Roving is when fibers are carded -either by hand or my machine. Roving can be made into batts, punis, rolags, etc. Top is when the fibers are combed and are aligned in the same direction. The combing of the fibers removes the shorter fibers so there are less ends to stick out there and there in the yarn. Sliver is when top is split. Hand combed fiber is made into nests or uses a diz to create long lengths of top.

Here’s the rub. It’s common to actually spin semi-worsted or semi-woolen yarns. You can hand card fibers into an almost worsted prep by aligning the fiber on the cards in the same direction similar to top but it won’t remove the shorter bits. Keeping the fiber aligned tip and butt as you spin will give a more worsted yarn but not perfectly worsted so it’s considered semi-worsted. I did this for a long time before I bought combs. You can spin top from the fold allow the twist to enter the fiber and have a more woolen yarn. So you can mix up prep ( roving or top) and spin it the way the other was intended to be spun and have a different yarn. You would choose to do this to get the yarn you want for the project you have in mind. Say you have a pile of top at home just the right color for a nice cowl. BUT…you want it soft and lofty. Pull the top apart in piece the length of the staple ( length of the lock of wool) and spin it from the fold allowing the twist to enter the drafting triangle. Ta da. Or if you only have roving and want a smoother yarn, do a short forward draft, allowing no twist into the draft zone and smooth the yarn back with your hand as it twists together.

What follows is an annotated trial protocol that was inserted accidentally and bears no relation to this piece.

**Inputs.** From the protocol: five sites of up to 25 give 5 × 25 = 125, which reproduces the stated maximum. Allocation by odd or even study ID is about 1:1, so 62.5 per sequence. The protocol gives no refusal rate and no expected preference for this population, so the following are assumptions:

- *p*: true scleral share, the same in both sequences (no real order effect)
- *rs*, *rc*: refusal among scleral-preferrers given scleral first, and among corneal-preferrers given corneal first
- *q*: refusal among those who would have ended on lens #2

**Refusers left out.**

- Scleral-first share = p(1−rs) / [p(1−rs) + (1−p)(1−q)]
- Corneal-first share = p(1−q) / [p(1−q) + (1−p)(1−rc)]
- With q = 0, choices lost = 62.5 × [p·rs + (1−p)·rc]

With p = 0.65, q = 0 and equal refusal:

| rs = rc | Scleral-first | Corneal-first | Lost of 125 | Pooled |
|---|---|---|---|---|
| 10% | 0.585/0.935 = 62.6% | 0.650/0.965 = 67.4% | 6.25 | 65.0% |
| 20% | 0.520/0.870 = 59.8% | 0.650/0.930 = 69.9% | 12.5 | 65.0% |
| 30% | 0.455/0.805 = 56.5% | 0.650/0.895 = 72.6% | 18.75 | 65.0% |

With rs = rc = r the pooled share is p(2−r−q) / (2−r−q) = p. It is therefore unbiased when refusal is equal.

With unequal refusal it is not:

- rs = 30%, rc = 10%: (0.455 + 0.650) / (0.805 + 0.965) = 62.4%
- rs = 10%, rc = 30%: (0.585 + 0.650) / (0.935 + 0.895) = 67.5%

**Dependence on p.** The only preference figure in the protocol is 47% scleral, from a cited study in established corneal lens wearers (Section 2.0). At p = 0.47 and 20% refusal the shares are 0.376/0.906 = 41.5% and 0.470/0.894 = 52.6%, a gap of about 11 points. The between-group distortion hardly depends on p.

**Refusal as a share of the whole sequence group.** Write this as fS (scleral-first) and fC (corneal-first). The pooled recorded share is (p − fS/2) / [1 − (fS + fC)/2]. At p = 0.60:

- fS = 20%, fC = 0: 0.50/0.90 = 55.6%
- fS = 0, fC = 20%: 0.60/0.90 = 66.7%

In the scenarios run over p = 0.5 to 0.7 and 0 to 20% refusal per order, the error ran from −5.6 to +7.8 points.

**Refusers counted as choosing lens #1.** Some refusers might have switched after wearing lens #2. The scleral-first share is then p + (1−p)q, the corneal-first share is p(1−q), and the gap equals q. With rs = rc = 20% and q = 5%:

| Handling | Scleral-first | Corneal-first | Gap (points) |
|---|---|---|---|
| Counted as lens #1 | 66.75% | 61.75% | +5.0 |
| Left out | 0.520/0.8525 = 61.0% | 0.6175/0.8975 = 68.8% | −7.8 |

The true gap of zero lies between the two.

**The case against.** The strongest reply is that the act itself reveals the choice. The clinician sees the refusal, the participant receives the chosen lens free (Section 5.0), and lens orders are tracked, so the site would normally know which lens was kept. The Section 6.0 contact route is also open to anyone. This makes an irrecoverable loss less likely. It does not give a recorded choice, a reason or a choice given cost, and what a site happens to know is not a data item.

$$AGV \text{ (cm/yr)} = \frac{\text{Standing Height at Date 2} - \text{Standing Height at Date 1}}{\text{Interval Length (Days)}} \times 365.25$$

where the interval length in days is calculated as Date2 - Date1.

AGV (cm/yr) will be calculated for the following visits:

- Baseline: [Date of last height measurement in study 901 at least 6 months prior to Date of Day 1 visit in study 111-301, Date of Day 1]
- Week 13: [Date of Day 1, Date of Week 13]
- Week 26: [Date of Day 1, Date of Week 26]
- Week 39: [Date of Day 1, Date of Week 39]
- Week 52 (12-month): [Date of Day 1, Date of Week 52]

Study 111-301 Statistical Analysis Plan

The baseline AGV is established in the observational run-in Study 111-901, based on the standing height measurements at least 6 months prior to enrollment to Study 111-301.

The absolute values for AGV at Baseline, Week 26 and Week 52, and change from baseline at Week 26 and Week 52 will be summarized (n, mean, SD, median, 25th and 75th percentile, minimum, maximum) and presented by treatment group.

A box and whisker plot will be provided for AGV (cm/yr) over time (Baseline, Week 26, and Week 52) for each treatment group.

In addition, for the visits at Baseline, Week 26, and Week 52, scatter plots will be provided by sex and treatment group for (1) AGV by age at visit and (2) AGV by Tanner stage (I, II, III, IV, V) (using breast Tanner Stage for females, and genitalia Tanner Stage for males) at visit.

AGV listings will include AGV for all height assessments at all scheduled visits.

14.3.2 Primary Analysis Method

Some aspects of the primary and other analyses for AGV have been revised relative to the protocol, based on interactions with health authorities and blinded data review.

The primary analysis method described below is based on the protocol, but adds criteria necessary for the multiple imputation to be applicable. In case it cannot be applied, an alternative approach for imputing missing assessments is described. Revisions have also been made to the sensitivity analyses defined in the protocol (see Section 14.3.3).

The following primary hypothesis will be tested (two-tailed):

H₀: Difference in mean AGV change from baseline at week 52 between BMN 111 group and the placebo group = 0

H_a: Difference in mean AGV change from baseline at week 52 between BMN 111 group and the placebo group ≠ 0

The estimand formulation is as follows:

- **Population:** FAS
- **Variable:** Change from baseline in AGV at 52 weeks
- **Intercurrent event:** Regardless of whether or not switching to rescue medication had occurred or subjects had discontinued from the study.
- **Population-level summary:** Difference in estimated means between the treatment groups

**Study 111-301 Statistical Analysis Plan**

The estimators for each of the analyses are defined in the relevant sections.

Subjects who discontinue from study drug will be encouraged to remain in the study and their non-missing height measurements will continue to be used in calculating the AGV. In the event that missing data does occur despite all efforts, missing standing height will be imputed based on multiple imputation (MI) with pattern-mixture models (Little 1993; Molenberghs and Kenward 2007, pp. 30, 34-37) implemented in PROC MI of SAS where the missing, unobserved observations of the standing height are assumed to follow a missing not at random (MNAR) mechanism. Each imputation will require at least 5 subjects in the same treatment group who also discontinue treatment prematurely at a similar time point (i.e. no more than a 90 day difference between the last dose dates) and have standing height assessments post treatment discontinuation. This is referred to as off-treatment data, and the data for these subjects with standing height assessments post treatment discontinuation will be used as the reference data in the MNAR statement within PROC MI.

If you aren’t sure if the wool is roving or top, ask. If you have some already and don’t know which it is, look at it closely-- maybe even with a magnifying glass.

And then there is ‘worsted yarn’ that has nothing to do with how it was prepared and spun but is referring to the weight/size of the yarn. Don’t get discouraged, it’s just words. I had to write it all down on a piece of paper and hang it on my fridge and bulletin boards so I could remember which was what. You’ll get it.